Purpose: Deep learning techniques have been developed to reconstruct CT images from sinograms with encouraging results. However, these techniques rely on large fully connected (FC) layers to perform projection-to-image domain transformation, creating large resource-consuming models that potentially exceed a computer's computational memory limit. Based on the CT projection geometry, this study proposes a novel geometry-guided multi-beamlet deep learning (GMDL) technique that constructs models with significantly reduced size and GPU memory consumption. The study compares the proposed technique with the FC layer-based deep learning (FCDL) method on CT images reconstructed from low-dose real patient data.
Methods: Instead of using large FC layers in which most network connections are less relevant, the proposed GMDL technique learns the domain transformation by constructing many small FC layers based on the projection geometry. These small FC layers connect a pixel in the projection domain to one central and many peripheral beamlets along the projection ray in the image domain. To evaluate the performance of the GMDL technique, we compared ground truth full-dose CT images with low-dose CT images reconstructed with the GMDL, FCDL, and conventional FBP methods. The reconstructed images were quantitatively analyzed with metrics of peak-signal-to-noise-ratio (PSNR), structural-similarity-index-measure (SSIM), and root-mean-square-error (RMSE).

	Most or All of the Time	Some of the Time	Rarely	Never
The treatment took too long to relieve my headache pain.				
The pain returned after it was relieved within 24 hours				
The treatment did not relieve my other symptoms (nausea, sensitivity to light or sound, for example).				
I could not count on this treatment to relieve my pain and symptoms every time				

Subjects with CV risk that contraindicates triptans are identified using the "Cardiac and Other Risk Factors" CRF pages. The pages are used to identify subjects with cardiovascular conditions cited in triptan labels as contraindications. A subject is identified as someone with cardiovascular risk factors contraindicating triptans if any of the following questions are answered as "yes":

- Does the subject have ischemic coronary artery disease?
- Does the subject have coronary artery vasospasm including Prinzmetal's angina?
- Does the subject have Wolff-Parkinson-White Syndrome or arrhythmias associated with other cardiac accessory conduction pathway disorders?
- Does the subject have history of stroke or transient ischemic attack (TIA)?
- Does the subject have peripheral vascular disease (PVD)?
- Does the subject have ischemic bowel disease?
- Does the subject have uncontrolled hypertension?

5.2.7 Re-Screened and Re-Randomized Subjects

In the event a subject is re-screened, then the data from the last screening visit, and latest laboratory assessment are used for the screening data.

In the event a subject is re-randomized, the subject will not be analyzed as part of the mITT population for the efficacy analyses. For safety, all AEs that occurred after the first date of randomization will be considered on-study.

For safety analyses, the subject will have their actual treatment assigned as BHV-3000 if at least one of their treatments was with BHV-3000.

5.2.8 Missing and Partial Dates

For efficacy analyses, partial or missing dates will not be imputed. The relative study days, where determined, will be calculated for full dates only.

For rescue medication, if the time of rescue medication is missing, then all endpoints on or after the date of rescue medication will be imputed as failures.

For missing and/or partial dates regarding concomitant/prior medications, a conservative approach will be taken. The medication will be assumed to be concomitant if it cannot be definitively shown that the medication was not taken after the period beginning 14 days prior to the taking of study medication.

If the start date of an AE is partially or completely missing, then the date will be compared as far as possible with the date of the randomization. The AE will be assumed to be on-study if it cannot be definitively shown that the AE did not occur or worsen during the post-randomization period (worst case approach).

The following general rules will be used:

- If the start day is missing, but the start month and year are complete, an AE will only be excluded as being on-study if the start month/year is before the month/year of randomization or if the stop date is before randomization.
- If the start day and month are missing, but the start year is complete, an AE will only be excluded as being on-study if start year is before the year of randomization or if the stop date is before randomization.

Results: The optimal configuration of the beamlet number was two peripheral beamlets on each side of a central beamlet. The CT images reconstructed with the GMDL technique showed improved image quality compared to images reconstructed by FCDL and FBP methods in terms of PSNR, SSIM, and RMSE. With the GMDL technique, the deep learning model size and GPU memory consumption were reduced to less than 1/100 of the FCDL model.
Conclusion: Compared to FCDL, the proposed GMDL technique was demonstrated to be able to reconstruct low-dose CT images with improved image quality and significantly reduced model size and consumption of computational resources.
Funding Support, Disclosures, and Conflict of Interest: This work was partially supported by Duke University Chancellor Scholarship, the National Institutes of Health under Grant No. R01-EB028324, R01-EB001838, R01-CA226899, and a research grant from Varian Medical Systems.
Reconstruction, CT, Computer Vision